Luke Cesnik turns the burner valves from inside the basket of his hot air balloon and red, super-hot flames push warm air into the envelope of the balloon. He shouts commands at his crew to hold it steady from the opposite end as it begins to inflate and fight with the wind. It takes the weight of six people in the basket to keep it from leaving the ground.

By Gus Bode

It is the simplist of scientific principals that make the balloon rise:warm air is less dense than cool air. Yet it is a delicate, in sync dance of at least eight team members that keep the balloon from surrendering to the wind. After cool air was first pushed into the balloon with a gigantic fan, Cesnik turned the burner valves and the hot flames began to breathe life into the seven-story, 300 pound balloon honoring U.S. soldiers that are prisoners of war or missing in action. It began to fatten, stretch toward the sky and sway in the wind. Something that was earlier lifeless, begins to develop a fiesty personality much like a monster at the hands of an evil scientist in a cheap sci-fi movie.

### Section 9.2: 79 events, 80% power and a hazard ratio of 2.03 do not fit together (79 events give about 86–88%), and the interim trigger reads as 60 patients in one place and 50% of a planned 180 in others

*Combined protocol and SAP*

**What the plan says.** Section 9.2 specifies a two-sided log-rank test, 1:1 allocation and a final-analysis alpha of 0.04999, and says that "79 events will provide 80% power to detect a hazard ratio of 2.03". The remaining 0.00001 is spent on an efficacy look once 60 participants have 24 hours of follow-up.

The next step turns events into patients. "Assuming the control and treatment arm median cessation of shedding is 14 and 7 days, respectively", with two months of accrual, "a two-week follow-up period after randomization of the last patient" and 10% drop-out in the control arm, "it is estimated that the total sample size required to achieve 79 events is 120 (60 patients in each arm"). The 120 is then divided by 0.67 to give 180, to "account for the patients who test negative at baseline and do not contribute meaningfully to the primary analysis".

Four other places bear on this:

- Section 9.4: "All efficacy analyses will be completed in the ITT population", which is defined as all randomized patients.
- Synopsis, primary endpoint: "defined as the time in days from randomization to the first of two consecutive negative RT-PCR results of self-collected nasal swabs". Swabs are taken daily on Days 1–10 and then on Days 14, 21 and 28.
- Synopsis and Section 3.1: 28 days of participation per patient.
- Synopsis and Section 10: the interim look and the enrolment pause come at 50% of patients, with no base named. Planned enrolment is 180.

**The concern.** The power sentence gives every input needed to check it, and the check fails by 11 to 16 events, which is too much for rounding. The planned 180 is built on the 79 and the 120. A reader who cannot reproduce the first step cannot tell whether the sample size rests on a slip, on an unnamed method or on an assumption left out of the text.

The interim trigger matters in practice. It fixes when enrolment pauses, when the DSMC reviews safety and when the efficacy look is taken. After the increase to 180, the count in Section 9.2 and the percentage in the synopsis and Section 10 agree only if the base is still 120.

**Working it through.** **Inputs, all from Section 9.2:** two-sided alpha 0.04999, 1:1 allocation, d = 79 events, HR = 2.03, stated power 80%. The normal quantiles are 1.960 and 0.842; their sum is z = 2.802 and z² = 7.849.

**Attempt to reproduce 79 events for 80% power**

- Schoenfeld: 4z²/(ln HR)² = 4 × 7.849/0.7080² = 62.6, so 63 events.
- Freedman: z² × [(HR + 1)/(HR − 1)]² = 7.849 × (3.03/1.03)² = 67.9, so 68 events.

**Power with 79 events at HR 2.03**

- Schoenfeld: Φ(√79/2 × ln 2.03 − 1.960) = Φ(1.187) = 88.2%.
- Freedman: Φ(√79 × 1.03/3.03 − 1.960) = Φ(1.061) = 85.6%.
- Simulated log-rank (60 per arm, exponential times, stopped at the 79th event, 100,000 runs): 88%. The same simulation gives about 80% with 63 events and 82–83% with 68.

The team fights that balloon and eventually they come out the winners. They succeed in tying it to the ground for the balloon glow that is about to take place at the 13th Annual 2002 Centralia Balloon Fest.

But as much work as it is for a team of eight to put up a hot air balloon, nothing can motivate them to take it down as quickly as thunder and lightning.

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Although balloon pilots will float above the terrain most of us are content being grounded to, almost completely at the mercy of the wind, hanging their lives on a gigantic piece of cloth, one thing they won’t do is challenge the forecast.

The more than 40 balloon pilots present ordered their balloons down at the first sign of bad weather as did the husband-and-wife pilot team, Luke and Pam Cesnik.